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Isotocin neuronal phenotypes differ among social systems in cichlid fishes

Reddon, AR, O'Connor, CM, Nesjan, E, Cameron, J, Hellmann, JK, Ligocki, IY, Marsh-Rollo, SE, Hamilton, IM, Wylie, DR, Hurd, PL and Balshine, S (2017) Isotocin neuronal phenotypes differ among social systems in cichlid fishes. Royal Society Open Science, 4 (5). ISSN 2054-5703

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Social living has evolved numerous times across a diverse array of animal taxa. An open question is how the transition to a social lifestyle has shaped, and been shaped by, the underlying neurohormonal machinery of social behaviour. The nonapeptide neurohormones, implicated in the regulation of social behaviours, are prime candidates for the neuroendocrine substrates of social evolution. Here, we examined the brains of eight cichlid fish species with divergent social systems, comparing the number and size of preoptic neurons that express the nonapeptides isotocin and vasotocin. While controlling for the influence of phylogeny and body size, we found that the highly social cooperatively breeding species (n = 4) had fewer parvocellular isotocin neurons than the less social independently breeding species (n = 4), suggesting that the evolutionary transition to group living and cooperative breeding was associated with a reduction in the number of these neurons. In a complementary analysis, we found that the size and number of isotocin neurons significantly differentiated the cooperatively breeding from the independently breeding species. Our results suggest that isotocin is related to sociality in cichlids and may provide a mechanistic substrate for the evolution of sociality.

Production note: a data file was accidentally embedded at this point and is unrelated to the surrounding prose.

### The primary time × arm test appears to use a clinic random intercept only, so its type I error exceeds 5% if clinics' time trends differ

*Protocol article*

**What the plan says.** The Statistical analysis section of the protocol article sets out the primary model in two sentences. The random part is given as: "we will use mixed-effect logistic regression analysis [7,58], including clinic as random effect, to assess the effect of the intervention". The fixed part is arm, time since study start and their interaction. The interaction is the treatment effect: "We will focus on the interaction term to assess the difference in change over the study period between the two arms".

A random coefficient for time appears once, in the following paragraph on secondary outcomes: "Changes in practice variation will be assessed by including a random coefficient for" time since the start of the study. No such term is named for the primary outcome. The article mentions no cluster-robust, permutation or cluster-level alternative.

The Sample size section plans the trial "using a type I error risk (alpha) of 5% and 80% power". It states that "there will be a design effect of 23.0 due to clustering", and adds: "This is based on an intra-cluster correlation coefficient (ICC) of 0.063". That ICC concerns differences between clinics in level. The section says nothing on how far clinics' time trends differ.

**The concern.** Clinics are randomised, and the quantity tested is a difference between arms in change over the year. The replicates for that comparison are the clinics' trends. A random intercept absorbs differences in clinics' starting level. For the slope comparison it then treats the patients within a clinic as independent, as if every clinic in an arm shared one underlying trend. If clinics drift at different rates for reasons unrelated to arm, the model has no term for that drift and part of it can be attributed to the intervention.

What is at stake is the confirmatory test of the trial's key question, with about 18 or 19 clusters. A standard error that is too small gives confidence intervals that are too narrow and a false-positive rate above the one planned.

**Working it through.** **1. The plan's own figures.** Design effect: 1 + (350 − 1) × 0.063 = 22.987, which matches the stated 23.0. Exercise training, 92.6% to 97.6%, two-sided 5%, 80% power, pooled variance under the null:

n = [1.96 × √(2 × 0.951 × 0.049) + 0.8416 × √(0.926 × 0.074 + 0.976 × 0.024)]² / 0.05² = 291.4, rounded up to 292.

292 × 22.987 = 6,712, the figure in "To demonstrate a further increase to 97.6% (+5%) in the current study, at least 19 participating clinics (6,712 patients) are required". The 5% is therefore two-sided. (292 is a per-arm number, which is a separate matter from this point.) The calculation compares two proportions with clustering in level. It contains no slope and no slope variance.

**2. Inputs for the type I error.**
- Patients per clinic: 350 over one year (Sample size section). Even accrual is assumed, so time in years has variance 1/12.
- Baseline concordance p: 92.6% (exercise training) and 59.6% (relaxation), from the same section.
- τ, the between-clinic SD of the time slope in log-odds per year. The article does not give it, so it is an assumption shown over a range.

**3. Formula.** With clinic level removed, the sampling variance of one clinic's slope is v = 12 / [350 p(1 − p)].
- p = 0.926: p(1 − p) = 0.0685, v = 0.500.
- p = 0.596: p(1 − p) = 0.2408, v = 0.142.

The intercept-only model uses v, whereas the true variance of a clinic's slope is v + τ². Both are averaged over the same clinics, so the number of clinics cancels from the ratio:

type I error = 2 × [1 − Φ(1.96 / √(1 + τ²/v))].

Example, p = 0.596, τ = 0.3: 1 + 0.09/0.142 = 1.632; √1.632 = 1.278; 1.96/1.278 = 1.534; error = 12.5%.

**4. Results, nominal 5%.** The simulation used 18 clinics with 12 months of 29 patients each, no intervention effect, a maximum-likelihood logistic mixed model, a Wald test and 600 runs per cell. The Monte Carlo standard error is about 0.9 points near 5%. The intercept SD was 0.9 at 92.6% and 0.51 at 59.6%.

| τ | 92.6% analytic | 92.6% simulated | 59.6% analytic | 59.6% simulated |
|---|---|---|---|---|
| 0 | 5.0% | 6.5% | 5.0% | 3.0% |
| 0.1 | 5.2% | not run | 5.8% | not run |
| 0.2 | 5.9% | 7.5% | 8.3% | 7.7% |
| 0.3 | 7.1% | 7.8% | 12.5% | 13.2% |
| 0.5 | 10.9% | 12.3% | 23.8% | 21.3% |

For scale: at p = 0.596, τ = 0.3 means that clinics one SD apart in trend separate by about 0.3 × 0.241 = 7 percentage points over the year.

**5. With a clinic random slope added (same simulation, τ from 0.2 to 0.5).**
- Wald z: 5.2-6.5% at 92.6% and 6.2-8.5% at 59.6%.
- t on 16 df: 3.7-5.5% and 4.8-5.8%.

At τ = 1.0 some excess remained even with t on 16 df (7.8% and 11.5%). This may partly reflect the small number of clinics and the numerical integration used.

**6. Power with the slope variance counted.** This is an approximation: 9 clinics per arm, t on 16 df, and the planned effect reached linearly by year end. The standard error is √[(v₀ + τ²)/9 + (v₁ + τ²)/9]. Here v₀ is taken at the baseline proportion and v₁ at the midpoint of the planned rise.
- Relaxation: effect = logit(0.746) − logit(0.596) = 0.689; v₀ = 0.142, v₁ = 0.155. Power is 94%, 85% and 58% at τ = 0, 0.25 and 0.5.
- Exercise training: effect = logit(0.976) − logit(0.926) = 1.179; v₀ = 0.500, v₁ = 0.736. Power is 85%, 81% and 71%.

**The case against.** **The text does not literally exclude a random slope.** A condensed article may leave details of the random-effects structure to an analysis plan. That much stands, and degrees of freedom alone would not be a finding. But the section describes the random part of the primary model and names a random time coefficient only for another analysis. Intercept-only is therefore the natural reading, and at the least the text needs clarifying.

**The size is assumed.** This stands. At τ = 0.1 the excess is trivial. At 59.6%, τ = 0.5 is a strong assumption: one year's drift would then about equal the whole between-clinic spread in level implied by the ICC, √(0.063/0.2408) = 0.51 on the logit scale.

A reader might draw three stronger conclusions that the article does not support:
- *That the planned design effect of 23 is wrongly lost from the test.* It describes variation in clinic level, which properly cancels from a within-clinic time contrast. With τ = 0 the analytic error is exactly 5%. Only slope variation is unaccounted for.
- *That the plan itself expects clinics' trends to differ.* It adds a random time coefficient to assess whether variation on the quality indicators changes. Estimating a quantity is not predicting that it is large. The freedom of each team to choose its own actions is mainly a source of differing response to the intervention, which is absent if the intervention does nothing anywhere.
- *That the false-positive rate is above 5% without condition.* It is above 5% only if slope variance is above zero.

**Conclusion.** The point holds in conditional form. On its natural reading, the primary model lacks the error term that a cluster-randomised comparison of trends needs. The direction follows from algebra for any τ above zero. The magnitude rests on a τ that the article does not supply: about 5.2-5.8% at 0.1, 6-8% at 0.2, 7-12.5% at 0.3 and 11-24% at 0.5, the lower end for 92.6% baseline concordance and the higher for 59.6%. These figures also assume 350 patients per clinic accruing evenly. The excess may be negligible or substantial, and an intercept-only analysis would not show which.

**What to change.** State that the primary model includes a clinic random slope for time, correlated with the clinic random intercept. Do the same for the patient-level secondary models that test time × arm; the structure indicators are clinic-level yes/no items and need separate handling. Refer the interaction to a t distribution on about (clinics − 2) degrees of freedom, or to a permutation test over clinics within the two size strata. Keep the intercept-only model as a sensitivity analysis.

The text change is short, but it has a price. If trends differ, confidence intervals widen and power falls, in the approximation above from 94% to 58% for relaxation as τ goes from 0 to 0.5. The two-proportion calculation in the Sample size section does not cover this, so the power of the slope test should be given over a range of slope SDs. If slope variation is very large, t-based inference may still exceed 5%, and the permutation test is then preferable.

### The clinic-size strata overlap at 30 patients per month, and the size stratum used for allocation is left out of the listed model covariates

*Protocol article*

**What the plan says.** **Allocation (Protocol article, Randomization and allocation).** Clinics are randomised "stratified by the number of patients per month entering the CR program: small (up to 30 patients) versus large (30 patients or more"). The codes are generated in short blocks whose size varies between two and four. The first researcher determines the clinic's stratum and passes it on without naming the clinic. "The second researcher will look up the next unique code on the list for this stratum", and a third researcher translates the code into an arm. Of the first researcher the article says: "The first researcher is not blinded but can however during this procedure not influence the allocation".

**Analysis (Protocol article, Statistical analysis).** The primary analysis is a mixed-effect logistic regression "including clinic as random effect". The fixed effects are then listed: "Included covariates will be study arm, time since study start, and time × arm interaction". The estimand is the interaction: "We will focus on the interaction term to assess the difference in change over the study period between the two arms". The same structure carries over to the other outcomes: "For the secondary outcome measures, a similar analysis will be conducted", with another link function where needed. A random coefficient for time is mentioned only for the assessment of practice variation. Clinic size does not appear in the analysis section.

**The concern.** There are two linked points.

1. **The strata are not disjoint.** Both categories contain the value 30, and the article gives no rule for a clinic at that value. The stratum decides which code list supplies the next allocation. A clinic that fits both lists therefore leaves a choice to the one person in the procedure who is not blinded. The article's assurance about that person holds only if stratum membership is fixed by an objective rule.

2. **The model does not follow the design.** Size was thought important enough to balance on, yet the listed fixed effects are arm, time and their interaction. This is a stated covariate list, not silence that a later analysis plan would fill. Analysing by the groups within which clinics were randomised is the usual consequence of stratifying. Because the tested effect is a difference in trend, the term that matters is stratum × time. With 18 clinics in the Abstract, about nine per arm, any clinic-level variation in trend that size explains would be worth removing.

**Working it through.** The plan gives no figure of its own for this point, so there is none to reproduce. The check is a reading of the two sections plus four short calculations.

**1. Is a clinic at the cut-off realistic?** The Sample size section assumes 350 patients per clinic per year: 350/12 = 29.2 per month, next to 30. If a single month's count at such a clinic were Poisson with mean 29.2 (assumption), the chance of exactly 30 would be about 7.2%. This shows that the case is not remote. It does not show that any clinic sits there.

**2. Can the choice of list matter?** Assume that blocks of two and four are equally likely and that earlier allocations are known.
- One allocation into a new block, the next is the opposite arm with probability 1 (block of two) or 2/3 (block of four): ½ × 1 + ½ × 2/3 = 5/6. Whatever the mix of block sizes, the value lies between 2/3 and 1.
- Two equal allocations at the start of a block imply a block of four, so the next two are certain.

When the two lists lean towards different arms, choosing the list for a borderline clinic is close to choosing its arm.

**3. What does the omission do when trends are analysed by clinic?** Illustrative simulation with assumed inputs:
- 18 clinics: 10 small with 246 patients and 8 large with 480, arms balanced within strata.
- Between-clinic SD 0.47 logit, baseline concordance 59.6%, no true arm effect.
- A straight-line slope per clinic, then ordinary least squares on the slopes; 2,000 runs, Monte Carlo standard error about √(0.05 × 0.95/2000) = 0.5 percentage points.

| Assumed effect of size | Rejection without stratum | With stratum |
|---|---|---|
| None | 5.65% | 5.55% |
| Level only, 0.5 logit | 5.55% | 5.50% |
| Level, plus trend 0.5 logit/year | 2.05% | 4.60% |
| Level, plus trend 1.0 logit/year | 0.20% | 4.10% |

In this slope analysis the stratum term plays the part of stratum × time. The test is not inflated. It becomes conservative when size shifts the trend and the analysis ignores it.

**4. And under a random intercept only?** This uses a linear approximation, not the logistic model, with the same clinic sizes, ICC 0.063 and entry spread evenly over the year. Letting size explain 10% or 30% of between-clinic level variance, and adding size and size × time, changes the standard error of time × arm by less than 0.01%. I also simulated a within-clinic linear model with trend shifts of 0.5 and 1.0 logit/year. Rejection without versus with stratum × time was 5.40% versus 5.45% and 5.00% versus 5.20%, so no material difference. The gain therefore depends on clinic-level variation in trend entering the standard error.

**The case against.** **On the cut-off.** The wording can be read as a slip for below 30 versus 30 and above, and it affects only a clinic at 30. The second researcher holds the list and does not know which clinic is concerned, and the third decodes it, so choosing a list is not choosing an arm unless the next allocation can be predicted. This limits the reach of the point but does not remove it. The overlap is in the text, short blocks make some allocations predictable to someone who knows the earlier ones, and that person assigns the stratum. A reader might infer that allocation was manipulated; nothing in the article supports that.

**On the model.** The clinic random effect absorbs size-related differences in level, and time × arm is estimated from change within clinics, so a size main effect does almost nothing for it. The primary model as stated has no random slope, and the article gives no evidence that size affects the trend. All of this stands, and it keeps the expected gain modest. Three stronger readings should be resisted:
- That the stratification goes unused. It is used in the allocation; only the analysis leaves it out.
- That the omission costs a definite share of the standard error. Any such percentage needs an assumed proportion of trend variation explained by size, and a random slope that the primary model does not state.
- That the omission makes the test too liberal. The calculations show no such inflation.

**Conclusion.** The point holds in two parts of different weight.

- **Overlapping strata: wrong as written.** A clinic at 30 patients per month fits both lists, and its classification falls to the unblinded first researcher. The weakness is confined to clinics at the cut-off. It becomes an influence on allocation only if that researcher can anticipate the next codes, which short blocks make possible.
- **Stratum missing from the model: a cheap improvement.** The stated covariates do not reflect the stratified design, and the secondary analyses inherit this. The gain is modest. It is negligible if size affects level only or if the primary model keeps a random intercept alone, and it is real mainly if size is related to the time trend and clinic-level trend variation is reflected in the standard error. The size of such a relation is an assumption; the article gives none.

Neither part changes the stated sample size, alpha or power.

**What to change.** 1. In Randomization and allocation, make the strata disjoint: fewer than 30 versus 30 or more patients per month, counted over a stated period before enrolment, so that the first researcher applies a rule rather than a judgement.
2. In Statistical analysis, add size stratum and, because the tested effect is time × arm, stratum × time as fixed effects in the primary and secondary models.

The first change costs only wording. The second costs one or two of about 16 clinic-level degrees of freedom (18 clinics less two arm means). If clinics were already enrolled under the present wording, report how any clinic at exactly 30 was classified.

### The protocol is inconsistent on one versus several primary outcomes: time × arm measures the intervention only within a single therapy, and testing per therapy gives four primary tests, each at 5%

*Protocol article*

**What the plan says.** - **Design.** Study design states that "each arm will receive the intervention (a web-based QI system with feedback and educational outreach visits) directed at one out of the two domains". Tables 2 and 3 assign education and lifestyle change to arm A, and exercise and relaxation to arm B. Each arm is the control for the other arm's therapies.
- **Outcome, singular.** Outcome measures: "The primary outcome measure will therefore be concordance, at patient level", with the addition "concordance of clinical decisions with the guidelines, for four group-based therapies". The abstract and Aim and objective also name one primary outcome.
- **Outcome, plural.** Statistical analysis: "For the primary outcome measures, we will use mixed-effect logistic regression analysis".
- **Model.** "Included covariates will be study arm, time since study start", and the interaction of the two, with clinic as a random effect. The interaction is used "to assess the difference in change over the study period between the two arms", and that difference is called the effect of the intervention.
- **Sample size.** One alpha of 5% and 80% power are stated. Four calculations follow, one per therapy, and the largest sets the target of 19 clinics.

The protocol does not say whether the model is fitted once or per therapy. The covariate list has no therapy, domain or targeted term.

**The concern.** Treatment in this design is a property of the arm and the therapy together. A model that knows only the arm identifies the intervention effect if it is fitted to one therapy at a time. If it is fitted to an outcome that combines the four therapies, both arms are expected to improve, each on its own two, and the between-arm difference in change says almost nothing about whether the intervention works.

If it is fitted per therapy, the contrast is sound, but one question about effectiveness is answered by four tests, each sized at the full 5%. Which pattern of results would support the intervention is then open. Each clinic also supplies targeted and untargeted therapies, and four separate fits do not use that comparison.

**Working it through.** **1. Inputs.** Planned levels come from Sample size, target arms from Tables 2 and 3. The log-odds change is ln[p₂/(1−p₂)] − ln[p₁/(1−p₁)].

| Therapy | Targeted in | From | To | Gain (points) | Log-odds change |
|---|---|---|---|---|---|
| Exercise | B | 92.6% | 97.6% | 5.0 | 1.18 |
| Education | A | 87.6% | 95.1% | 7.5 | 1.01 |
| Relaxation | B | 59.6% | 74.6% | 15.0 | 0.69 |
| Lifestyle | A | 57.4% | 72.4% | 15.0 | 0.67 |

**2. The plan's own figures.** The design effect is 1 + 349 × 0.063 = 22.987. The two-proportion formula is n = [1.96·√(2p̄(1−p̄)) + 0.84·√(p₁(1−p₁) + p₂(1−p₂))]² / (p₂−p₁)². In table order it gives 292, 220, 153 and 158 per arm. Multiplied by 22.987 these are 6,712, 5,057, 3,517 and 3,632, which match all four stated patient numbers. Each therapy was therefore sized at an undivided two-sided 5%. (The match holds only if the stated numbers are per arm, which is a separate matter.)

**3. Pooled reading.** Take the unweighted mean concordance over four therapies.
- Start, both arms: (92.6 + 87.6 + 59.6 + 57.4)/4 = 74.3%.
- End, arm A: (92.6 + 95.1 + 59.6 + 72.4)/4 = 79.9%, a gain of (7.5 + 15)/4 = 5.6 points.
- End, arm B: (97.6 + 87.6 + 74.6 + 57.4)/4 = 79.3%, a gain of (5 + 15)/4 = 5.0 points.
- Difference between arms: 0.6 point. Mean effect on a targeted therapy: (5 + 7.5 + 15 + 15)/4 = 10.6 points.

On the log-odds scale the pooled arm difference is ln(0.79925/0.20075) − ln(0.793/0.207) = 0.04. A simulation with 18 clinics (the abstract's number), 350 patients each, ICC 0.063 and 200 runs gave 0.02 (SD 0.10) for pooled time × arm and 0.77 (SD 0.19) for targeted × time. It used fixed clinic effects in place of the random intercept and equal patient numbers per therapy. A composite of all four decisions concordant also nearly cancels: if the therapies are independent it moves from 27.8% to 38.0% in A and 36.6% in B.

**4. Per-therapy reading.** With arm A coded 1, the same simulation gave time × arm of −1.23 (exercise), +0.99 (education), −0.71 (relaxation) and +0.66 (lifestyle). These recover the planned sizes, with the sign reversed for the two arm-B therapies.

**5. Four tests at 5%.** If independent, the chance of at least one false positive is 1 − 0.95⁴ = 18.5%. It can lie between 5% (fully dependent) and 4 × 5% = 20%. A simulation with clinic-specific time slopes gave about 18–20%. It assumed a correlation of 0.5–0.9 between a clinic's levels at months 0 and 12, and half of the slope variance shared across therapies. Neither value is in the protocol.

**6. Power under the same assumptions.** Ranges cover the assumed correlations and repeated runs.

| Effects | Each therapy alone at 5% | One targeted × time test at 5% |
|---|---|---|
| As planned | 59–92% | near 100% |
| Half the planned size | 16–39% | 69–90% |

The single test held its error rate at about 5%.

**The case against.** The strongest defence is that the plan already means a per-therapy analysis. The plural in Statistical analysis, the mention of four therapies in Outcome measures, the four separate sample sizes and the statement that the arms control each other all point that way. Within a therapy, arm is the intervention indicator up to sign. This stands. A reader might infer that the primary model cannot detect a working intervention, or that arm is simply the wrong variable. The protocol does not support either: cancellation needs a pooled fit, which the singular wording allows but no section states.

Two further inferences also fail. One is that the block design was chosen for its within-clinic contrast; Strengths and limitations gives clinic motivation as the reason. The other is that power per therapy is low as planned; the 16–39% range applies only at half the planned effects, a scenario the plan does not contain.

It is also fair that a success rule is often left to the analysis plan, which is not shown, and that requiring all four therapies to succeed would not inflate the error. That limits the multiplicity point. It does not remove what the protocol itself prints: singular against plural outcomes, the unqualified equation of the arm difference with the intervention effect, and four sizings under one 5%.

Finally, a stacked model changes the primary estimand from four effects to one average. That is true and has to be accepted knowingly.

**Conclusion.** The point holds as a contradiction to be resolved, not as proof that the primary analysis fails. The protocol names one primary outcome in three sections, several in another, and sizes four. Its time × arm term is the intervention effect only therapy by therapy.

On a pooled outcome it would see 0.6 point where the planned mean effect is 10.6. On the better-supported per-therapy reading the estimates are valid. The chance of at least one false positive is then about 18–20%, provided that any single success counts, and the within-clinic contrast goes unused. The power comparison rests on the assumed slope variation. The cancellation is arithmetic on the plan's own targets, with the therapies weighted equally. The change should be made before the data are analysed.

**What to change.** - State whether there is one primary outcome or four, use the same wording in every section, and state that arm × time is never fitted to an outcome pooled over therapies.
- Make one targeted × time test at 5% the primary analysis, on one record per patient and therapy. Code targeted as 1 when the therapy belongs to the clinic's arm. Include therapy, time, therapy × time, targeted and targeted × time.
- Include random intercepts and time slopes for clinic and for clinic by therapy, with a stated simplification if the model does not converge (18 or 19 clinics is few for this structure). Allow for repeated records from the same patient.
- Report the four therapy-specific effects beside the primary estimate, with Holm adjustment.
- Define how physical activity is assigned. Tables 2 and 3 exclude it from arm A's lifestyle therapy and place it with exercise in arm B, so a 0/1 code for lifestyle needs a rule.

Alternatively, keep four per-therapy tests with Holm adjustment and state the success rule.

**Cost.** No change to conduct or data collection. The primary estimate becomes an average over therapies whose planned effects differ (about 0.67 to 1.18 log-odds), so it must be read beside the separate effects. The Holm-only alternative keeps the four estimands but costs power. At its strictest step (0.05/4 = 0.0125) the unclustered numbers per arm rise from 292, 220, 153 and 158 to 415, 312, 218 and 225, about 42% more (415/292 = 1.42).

Item Type: Article
Uncontrolled Keywords: Science & Technology; Multidisciplinary Sciences; Science & Technology - Other Topics; nonapeptide; oxytocin; vasopressin; vasotocin; sociality; cooperative breeding; ALTERNATIVE REPRODUCTIVE TACTICS; ARGININE-VASOTOCIN; LAKE TANGANYIKA; PHYLOGENETIC-RELATIONSHIPS; COOPERATIVE BEHAVIOR; AGGRESSIVE-BEHAVIOR; MICROTINE RODENTS; LIFE-HISTORY; EVOLUTION; OXYTOCIN
Subjects: Q Science > QL Zoology
Divisions: Natural Sciences & Psychology (closed 31 Aug 19)
Publisher: The Royal Society
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Date Deposited: 25 Sep 2018 08:33
Last Modified: 04 Sep 2021 02:26
DOI or ID number: 10.1098/rsos.170350
URI: https://researchonline.ljmu.ac.uk/id/eprint/9313
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